Modifying Home Loans: Fact vs. Fiction |

There’s no doubt that people are struggling to keep up with their home loans. We all read the dismal headlines regarding unemployment, tight credit, and banks and big corporations who are folding right and left. Foreclosures are on the rise and show no signs of slowing any time soon. Many borrowers are underwater on their mortgages and behind on their payments. The blame sometimes seems to fall on homeowners who bought more house than they could afford, and sometimes seems to rest on predatory lenders who cobbled borrowers into bad mortgage packages that were doomed to fail from the start. Regardless of where the blame falls, the grim story is that for lots of different reasons, more and more people have lost their homes or are in danger or losing their homes in the immediate future.

Some of the same characters, who sold homebuyers on adjustable rate mortgages or on interest-only payment plans, are now trying to sell those same home owners on scam loan modification programs. Modifying your loan to avoid ending up in either a short sale or in foreclosure, is a legitimate possibility. Foreclosures cost lenders quite a bit of money, and a short sale ends up with lenders accepting a loss on the original loan principal. So lenders are offering modification programs for home loans, but the process can be difficult for some and daunting for others. Often fear plays a factor for home owners who are behind in their mortgage payments, for others it can be simply that their loan has been sold so many times since its inception that they don’t even know who to contact in order to work out a modified payment plan or interest rate reduction.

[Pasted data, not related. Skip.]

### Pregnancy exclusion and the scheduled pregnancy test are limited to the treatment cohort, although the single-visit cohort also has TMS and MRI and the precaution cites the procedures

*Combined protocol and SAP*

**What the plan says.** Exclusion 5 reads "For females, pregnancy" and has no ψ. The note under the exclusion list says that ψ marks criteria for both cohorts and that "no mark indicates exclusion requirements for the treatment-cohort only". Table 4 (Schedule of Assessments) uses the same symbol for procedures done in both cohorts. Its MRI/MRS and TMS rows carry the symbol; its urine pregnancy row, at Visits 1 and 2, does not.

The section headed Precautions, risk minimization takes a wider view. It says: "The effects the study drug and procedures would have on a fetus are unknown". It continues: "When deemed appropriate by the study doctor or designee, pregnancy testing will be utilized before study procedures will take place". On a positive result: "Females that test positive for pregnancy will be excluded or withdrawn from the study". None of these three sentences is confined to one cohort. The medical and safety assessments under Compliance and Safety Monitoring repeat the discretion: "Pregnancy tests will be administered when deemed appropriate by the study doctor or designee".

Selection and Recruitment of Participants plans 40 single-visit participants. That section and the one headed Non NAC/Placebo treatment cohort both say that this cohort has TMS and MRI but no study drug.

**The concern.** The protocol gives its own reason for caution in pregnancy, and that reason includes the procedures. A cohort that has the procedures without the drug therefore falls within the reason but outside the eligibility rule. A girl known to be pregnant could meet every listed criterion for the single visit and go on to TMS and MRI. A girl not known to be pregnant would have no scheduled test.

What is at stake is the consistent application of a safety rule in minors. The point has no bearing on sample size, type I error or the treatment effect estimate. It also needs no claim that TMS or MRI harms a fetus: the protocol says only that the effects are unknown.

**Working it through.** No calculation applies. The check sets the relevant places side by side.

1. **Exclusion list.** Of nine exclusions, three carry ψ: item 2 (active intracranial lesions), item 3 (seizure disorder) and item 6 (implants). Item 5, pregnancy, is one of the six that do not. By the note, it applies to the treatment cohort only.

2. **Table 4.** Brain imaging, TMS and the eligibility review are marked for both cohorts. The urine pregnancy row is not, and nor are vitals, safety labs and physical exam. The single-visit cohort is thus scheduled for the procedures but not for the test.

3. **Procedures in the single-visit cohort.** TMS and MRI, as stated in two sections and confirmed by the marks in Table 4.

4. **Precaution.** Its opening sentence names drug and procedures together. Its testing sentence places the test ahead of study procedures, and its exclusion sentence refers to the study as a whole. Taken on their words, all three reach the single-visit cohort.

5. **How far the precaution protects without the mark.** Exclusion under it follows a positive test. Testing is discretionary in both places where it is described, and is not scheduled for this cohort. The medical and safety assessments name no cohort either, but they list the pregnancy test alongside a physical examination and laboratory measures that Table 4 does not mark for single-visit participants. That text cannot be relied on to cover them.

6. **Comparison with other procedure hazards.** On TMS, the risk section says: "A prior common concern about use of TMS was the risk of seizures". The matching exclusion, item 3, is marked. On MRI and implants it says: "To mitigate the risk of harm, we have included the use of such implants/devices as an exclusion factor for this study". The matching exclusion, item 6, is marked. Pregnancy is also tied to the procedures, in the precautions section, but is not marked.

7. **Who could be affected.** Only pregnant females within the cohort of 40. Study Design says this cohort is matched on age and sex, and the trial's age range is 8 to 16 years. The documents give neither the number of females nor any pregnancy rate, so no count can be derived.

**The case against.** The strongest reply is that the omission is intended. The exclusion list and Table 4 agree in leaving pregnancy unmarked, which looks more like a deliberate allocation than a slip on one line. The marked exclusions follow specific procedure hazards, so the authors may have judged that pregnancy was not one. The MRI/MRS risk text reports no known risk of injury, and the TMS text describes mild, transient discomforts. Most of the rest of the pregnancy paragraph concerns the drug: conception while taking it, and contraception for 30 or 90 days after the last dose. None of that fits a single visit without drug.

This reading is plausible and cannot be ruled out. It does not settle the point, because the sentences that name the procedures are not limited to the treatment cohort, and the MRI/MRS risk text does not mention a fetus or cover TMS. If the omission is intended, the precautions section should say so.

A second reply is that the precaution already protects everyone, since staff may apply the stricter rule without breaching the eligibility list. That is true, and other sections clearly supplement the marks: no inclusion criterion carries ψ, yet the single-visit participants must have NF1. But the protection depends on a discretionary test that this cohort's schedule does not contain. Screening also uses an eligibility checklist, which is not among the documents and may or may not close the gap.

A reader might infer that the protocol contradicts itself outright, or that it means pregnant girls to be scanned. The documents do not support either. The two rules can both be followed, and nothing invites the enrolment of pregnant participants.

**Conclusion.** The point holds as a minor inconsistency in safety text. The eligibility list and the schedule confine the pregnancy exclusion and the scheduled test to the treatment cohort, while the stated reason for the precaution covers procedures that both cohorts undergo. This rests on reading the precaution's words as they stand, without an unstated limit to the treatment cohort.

This is where the scam comes in. Former mortgage brokers, real estate professionals, and even lawyers have been charged in virtually every State for preying on people who are in fear and desperate over the potential loss of their home. Ads in the paper and on the internet abound offering people relief from the threat of foreclosure and a restructuring of their current home loans. Most of these scam companies charge an up- front fee, sometimes in the thousands of dollars, and then either tell their clients they didn’t qualify for home loan modification or else simply close up shop and open up somewhere else under a different name. There are programs offered by the Federal government and programs offered directly from the banks and institutions that hold the notes on the loans in question, to help borrowers from losing their homes. It is best to pursue these avenues, all fear aside, rather than fall victim to con artists bent on taking advantage of people already in dire straits.

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